A Cranfield University commercial aviation spin-off has won £9m from the Government to develop electric flight.
Cranfield Aerospace Solutions (CAeS) won the cash for Project Fresson - to design, manufacture and integrate a hybrid-electric propulsion system into a nine-seat Britten-Norman (B-N) Islander aircraft (pictured).
This type of aircraft is typically used on short flights such as island-hopping routes.
Following the demonstrator project, CAeS will go on to certify the modification through the European Aviation Safety Agency to obtain a Supplemental Type Certificate.
This will then be immediately available in the global market, allowing the current operators of the 400+ B-N Islanders to convert their aircraft, reducing operating costs and their carbon footprint.
The grant is provided through the ATI Programme – a partnership of the Aerospace Technology Institute (ATI), business department BEIS, and Innovate UK that aims to grow the UK’s competitive position in civil aerospace design and manufacture.
Mark Scully, head of technology for advanced systems and propulsion at the ATI, said: ‘The partners’ ultimate goal of delivering the first commercial passenger-carrying all-electric aircraft service in the UK will mark a significant breakthrough for all-electric propulsion.’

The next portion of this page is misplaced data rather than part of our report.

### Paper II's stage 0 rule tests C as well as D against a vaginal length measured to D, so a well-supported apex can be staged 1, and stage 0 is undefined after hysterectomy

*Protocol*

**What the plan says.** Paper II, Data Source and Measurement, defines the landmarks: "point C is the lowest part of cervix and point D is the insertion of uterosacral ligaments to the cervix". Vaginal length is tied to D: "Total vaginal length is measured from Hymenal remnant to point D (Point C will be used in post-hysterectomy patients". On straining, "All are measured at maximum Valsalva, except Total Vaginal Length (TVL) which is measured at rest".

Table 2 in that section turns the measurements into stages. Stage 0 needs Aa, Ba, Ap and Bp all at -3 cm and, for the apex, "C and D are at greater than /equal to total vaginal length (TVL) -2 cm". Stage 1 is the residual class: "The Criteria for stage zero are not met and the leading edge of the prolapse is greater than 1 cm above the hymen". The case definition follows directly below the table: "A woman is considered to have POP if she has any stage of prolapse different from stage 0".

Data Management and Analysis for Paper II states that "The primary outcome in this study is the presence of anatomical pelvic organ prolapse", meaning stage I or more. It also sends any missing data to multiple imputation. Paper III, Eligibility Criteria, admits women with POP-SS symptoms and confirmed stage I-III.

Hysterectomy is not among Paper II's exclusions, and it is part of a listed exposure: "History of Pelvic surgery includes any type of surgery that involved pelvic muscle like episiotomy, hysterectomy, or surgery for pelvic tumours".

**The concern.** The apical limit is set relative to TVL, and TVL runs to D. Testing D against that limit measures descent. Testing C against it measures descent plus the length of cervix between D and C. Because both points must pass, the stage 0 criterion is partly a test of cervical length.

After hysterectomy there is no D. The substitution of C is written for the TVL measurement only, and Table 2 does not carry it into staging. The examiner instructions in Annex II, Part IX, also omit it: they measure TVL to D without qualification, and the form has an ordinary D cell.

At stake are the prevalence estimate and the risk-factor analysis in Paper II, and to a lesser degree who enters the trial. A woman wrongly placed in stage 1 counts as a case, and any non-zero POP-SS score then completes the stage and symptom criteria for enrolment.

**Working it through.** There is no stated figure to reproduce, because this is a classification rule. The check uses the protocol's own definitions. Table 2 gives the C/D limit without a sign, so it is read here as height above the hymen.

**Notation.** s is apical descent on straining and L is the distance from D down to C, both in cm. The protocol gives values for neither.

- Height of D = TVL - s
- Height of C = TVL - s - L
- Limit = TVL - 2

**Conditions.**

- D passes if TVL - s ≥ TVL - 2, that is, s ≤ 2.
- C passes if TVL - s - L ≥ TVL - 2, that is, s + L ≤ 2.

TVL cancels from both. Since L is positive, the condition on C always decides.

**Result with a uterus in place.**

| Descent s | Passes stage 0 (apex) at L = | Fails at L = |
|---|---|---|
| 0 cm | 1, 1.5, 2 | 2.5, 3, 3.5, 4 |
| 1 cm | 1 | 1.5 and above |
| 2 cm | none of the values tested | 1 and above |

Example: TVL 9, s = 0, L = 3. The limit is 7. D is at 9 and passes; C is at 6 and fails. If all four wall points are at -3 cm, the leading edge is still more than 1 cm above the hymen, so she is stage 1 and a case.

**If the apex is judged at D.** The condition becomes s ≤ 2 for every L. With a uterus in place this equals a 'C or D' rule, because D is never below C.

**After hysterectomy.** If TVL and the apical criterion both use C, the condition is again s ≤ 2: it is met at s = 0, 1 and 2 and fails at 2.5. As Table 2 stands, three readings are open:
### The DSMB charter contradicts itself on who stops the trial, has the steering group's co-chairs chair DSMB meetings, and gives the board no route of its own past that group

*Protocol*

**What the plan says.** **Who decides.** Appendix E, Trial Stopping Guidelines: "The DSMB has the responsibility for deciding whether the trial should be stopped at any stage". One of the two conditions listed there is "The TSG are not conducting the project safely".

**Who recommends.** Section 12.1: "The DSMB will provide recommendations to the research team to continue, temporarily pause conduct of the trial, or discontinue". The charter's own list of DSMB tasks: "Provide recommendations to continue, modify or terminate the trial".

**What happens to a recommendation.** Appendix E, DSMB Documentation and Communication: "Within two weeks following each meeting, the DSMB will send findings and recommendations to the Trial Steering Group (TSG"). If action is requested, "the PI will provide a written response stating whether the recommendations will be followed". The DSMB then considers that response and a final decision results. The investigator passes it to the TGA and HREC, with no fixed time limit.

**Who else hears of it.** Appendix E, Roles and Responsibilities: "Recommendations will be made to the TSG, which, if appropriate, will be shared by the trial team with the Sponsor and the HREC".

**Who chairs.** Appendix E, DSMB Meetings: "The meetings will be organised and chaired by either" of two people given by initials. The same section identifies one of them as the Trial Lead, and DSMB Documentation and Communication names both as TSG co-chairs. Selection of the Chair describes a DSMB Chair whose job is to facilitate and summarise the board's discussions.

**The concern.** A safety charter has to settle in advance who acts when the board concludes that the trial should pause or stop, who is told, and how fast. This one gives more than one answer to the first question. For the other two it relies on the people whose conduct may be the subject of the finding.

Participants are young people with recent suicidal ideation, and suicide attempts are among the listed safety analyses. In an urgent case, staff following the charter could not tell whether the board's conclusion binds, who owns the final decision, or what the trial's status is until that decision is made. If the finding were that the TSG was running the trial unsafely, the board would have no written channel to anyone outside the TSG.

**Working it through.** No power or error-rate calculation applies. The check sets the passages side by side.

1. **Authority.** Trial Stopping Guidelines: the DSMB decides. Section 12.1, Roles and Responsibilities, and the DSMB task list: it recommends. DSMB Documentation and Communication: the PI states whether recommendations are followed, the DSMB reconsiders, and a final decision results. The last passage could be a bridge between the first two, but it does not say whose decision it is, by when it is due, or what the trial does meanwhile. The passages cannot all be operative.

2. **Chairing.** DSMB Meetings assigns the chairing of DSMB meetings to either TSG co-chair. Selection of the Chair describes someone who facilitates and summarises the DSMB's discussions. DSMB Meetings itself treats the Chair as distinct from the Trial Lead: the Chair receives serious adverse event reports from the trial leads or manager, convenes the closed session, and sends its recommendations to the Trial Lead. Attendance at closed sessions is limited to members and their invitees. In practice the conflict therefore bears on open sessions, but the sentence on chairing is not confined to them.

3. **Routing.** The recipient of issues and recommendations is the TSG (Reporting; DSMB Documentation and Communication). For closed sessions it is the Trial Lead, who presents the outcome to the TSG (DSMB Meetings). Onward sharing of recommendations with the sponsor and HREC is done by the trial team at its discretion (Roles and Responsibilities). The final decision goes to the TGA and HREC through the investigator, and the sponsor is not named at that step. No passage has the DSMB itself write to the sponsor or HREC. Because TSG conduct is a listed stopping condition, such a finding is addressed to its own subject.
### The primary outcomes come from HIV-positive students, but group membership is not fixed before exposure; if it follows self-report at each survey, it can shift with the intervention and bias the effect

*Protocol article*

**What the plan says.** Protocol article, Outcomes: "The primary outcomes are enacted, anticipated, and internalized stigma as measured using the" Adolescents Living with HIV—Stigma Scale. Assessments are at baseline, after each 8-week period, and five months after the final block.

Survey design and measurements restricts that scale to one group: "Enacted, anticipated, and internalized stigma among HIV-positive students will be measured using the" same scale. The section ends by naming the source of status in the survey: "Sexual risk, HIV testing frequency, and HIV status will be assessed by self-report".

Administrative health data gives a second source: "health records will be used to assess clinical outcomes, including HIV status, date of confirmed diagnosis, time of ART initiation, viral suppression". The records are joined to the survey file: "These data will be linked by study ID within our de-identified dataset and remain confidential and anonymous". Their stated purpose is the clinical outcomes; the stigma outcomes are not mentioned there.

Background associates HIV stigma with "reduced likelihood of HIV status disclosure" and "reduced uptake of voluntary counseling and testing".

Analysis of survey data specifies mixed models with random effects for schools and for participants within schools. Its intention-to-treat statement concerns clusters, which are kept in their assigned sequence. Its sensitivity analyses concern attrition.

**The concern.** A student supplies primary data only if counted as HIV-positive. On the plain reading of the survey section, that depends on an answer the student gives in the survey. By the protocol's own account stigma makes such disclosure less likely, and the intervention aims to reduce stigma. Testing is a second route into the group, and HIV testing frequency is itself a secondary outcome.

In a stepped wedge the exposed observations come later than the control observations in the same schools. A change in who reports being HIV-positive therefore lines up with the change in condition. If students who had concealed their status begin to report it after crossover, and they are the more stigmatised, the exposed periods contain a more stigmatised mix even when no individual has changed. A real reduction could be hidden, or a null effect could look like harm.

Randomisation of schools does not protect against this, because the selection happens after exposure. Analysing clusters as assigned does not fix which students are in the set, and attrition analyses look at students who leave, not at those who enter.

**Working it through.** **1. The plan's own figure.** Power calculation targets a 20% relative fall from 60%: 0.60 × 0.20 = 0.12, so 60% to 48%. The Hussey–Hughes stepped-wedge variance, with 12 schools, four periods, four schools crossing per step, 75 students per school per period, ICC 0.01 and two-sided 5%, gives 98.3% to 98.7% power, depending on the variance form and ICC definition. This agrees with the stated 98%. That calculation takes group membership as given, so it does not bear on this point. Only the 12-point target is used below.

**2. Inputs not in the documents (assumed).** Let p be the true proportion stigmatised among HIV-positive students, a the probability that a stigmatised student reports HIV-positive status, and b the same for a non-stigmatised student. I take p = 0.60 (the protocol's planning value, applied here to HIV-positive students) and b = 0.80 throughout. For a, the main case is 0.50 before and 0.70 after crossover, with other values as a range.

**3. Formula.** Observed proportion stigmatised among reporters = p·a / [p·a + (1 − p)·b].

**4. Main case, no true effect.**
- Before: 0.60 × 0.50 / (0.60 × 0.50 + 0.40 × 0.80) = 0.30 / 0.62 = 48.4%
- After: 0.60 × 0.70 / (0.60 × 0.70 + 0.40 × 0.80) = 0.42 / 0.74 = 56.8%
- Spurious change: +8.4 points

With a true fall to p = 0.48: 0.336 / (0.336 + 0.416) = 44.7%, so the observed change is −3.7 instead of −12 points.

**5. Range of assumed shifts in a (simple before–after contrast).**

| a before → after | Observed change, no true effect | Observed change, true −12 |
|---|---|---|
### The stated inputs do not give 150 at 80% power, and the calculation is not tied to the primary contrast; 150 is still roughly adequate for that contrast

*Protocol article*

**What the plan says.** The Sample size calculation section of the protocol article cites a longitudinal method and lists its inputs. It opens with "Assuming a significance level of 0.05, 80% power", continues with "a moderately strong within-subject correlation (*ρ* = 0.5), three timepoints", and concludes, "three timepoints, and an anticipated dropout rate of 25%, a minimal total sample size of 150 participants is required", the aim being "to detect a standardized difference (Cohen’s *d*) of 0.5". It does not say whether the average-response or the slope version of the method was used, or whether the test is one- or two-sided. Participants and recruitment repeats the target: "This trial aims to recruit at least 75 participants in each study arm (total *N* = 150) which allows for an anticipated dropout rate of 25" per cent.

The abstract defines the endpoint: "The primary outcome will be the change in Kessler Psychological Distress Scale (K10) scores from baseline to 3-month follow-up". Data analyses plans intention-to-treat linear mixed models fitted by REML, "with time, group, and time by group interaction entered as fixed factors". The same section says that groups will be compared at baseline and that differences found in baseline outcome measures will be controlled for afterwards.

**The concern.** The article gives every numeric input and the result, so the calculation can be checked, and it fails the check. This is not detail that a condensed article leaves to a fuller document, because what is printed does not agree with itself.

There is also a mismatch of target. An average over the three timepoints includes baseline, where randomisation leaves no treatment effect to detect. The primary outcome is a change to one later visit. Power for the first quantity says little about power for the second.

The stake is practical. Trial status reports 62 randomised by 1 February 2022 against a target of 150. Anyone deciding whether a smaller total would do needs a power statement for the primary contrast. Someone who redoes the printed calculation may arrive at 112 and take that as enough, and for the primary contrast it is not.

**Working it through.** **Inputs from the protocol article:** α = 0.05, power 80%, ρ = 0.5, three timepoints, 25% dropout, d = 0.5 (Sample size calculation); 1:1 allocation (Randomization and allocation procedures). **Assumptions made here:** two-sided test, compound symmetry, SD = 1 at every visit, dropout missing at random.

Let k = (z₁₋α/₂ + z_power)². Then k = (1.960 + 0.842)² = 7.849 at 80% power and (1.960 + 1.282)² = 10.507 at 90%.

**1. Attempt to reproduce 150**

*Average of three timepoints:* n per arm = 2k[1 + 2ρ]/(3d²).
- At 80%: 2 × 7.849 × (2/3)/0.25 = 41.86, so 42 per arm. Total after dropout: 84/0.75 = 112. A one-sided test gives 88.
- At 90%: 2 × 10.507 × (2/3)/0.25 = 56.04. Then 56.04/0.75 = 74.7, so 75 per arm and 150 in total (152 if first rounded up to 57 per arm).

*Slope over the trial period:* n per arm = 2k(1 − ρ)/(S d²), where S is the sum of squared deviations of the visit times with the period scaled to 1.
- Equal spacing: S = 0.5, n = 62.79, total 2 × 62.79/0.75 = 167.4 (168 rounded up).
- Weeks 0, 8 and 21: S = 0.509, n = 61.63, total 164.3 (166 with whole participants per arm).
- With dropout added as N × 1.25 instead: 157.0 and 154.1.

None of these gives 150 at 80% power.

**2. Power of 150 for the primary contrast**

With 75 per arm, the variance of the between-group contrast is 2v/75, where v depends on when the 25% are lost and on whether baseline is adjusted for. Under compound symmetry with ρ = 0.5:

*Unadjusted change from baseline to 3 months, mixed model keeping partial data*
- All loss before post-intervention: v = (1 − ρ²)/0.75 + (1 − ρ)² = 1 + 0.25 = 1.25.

CAeS CEO Paul Hutton said: ’The strength of the industrial partners involved in this project are underpinned by the world-class aerospace/manufacturing research capabilities of Cranfield University. This is going to accelerate our green transport revolution.’
The Project Fresson team includes:
- Rolls-Royce, who will be supplying the power management system;
- the Denis Ferranti Group, supplying the electric motors;
- Delta Motorsport, providing battery packs;
- WMG (University of Warwick), who will perform battery testing and characterisation;
- and Britten-Norman, the aircraft OEM (Original Equipment Manufacturer) providing the baseline aircraft and aircraft data/design support.
CAeS parent Cranfield University will be researching key technology solutions for the 30-month project.
In follow-on phases of CAeS’s green aircraft strategy, the intention is to design and implement a similar modification, this time to a larger existing 19-seat sub-regional aircraft type, continuing with partners to design and build a new 19-seat aircraft.
The design of the new aircraft will be optimised for emission-free propulsion, making use of the certified propulsion systems architecture from the earlier phases.